China’s cyberspace regulator has drafted new guidelines that will require the country’s internet behemoths to obtain its approval before they undertake any investments or fundraisings, sources familiar with the matter said on Wednesday.
The proposed requirements from the Cyberspace Administration of China (CAC) will apply to any platform company with more than 100 million users, or with more than 10 billion yuan (approximately $1.58 billion) in revenue, they said.
Any internet firm involved in sectors named on the negative list issued by China’s National Development and Reform Commission last year will also need to apply for an approval, the sources said.
The sources declined to be identified as the information was not yet public. The CAC did not immediately respond to a request for comment by journalists at our partner news agency Reuters.
The proposed rules are the latest by China’s increasingly assertive regulators, who have, over the past year, reined in the country’s formerly freewheeling Internet giants in areas from dealmaking to their handling of user data.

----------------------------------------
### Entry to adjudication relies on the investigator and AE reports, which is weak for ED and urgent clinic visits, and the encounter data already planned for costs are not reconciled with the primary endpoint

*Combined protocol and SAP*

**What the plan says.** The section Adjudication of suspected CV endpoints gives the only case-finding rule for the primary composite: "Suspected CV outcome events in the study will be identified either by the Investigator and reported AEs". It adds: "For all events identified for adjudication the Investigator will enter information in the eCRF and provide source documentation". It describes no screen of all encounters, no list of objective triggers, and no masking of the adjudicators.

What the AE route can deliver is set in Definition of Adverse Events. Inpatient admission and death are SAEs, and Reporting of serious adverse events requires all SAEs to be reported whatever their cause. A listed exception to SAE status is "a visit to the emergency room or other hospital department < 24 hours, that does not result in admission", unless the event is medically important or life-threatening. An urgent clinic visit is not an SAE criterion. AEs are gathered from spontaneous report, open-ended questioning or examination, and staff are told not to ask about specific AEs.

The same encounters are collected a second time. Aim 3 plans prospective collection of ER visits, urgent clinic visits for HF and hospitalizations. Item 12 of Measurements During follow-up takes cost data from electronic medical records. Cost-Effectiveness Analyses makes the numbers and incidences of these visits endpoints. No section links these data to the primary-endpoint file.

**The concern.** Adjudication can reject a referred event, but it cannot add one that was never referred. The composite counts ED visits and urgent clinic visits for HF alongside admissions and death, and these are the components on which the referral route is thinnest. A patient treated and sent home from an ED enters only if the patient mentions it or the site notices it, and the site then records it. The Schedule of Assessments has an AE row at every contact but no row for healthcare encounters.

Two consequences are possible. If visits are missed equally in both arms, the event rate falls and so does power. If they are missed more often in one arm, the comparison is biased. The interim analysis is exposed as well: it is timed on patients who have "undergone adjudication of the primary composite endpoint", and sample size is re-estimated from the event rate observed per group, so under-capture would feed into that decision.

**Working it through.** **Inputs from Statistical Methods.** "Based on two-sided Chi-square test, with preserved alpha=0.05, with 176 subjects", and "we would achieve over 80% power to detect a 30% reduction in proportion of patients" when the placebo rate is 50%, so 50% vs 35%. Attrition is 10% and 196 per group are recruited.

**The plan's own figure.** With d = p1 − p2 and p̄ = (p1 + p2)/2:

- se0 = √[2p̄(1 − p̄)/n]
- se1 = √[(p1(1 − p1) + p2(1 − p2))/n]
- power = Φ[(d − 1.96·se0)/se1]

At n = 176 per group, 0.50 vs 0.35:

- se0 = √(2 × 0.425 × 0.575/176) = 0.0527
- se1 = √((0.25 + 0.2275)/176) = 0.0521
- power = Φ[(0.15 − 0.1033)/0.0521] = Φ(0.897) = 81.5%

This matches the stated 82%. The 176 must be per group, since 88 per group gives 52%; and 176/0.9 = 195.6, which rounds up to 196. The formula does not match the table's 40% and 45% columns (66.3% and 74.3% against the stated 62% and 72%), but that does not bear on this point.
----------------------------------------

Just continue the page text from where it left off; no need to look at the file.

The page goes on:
This year, the CAC issued a new set of rules, to take effect from February the 14th, that require platform companies with data on more than 1 million users to undergo security reviews before they list overseas.
The team at Platform Executive hope you have enjoyed the ‘China cyberspace regulator drafts new rules for internet behemoths‘ article. Automatic translation from English to a growing list of languages via Google AI Cloud Translation. Initial reporting via our official content partners at Thomson Reuters. Reporting by Xie Yu, Yingzhi Yang and Zhang Yan. Editing by Brenda Goh and Jacqueline Wong. Editing by Rashmi Aich.
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